Thomas McGregor was tried for housebreaking alongside an accomplice, David Burns, at the Circuit Court in Aberdeen on the 19th April 1871. The 1871 census for Scotland was conducted a little over two weeks earlier, on Sunday 2nd April. A search of the census returns covering Stonehaven lists both men as "prisoners" awaiting their trial at the prison on the High Street, along with nine other prisoners. Thomas, aged 28 and born in Dundee, is listed as a "seaman" while his partner-in-crime, David Burns, is described as a "hawker of hardware". The Stonehaven Journal reported the trial in its edition of the 20th April 1871 - the range of items that the pair stole is mind-boggling, including hymn books, silver cutlery, brandy and a bible:
Thomas McGregor and David Burns, from the prison of Stonehaven, were charged with several acts of housebreaking, individually and while in each other's company. On the 4th March McGregor had entered the dwelling house on the Guestrow, occupied by Colin McKenzie, railway porter, and had stolen therefrom, a silver watch and chain, the property of Neil McKinnon, hawker, resident with said Colin McKenzie. On the 24th February, both prisoners, while in company with each other, broke into the Craigness Cottage, in the parish of Fetteresso, by means of pressing against the kitchen door till they had forcibly destroyed the lock, and having thus obtained entrance, stole the following articles therefrom, the property of Henry Thurburn, now residing at Kingslangley, Watford, Hertfordshire, England - a pair of trousers or knickerbockers, a vest, a coat or jacket, two pairs of stockings, four pairs of socks, a pair of boots, three volumes of "Good Words", a Bible, a hymn book, an inkstand, a blotter or pad, a photograph of Elgin Cathedral, a screwdriver, eight knives, and eight forks, the property of the said Henry Thurburn. On the 2nd March, the prisoners, in company, broke into the dwelling house known as Muchalls Cottage, parish of Fetteresso, the property of the representatives of the late Dr. Keith, by means of breaking a pane of glass in a bedroom, and having entered, by the aperture thus made, fraudulently possessed themselves of 18 silver desert spoons, 12 desert forks, 12 dinner forks, 12 silver teaspoons, a silver ladle, silver sugar-tongs, 4 silver egg spoons, a pound of tea, a bottle half-filled with whisky, a bottle filled with raspberry vinegar, and a pint bottle filled with brandy, the property of Mr. Keith. McGregor pled guilty of the first charge, and the third charge, minus the housebreaking. He pled not guilty of the others. Burns pled guilty as libelled. The pleas were accepted. McGregor was sentenced to seven years, and Burns, whose first conviction it was, to five years, penal servitude.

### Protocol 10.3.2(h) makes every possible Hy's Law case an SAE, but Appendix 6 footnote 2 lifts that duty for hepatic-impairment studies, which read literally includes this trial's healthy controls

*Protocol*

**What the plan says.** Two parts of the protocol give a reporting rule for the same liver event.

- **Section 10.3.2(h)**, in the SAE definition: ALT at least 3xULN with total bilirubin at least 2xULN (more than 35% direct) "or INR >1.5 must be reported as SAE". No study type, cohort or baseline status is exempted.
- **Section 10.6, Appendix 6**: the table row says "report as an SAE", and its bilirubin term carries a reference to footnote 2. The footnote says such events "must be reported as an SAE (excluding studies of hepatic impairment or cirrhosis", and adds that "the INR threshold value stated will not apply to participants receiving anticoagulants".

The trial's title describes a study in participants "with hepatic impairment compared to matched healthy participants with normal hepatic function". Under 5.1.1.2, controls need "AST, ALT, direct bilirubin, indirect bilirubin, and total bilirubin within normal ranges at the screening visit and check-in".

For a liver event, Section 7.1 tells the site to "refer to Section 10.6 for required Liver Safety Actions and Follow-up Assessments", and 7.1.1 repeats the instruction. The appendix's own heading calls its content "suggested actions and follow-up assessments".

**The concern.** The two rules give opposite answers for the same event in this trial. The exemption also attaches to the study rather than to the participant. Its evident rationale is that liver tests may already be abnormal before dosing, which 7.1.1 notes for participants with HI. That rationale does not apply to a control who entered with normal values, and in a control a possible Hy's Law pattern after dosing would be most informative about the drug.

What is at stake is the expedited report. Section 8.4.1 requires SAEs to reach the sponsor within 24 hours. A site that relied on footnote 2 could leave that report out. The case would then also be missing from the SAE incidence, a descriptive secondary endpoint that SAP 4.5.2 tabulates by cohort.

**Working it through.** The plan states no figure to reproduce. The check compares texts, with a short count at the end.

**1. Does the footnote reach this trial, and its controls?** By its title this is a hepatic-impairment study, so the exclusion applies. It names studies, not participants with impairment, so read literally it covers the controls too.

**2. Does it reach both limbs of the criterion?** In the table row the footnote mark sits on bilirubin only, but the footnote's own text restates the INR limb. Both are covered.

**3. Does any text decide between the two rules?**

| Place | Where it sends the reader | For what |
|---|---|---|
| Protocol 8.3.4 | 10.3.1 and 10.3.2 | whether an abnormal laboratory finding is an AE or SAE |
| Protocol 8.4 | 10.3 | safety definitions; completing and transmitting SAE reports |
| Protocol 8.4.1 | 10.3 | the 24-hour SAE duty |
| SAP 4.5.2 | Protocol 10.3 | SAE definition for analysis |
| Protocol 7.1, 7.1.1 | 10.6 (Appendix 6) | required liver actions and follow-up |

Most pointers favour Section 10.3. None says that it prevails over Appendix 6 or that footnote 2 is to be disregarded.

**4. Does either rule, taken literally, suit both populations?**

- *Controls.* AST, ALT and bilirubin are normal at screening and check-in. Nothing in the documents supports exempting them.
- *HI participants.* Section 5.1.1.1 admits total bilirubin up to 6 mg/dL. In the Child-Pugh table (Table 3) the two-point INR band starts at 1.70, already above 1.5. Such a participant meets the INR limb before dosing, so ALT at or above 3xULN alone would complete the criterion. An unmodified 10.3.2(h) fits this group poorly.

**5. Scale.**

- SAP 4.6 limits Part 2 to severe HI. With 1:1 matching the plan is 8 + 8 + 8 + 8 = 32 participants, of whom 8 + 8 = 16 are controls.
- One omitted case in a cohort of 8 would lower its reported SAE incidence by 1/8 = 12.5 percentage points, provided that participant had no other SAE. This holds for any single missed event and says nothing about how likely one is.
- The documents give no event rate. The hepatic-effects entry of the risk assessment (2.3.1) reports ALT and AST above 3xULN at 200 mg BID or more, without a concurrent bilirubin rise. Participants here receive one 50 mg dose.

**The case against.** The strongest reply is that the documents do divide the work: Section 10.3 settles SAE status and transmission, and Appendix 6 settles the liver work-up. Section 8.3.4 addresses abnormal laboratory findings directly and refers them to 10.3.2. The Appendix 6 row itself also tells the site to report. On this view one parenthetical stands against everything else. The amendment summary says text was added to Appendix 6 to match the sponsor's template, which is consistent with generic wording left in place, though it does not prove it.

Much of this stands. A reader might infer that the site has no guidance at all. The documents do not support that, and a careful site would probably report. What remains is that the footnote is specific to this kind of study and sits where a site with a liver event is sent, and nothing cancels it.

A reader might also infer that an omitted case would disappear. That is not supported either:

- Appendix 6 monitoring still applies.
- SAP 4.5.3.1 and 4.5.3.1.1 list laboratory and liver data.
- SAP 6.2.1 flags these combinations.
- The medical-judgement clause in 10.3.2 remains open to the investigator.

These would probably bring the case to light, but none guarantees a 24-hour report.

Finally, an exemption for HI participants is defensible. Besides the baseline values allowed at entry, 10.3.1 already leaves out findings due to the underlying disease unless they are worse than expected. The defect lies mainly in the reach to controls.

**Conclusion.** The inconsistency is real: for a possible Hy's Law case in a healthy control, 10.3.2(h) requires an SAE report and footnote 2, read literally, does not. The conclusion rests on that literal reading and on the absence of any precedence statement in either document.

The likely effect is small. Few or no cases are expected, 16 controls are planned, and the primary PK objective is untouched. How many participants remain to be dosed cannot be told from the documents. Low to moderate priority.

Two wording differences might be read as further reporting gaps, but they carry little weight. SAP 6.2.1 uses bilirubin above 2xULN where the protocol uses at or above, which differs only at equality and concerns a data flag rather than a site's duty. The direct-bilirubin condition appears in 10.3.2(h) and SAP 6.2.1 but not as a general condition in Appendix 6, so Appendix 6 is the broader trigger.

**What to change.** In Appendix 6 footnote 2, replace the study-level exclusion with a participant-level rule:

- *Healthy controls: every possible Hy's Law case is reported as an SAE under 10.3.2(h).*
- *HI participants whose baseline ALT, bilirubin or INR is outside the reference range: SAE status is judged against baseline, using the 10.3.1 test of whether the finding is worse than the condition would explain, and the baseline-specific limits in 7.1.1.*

It is likely, although we don't know for certain, that Thomas served his sentence at H.M. General Prison, Perth. When he was released in 1877, we know from the Register of Returned Convicts for Aberdeen (see the image at foot of the page) that he lived for a short while at 45 Guestrow. This was the address of the Victoria Lodging House, now known as Provost Skene's House, where a number of individuals featured in this blog, such as Ann McGovern, also stayed immediately following their discharge from prison.
Thomas didn't hang around in Aberdeen for long: the day after he initially reported to the police on January 28th 1877, he is noted as "Gone to Dundee to obtain a ship". You will recall that the 1871 census recorded that he was a seaman by occupation, so perhaps Thomas swapped a life of crime for an honest living on the seas?
His tattoos, which are recorded as distinguishing marks in the register, certainly fit with the stereotypical markings of a sailor: "Bracelet and female figure on right arm. Ship, flag, anchor, heart and diamond on left arm. Ship, anchor and flag on breast. Blue mark on left leg. Lump on right shoulder blade".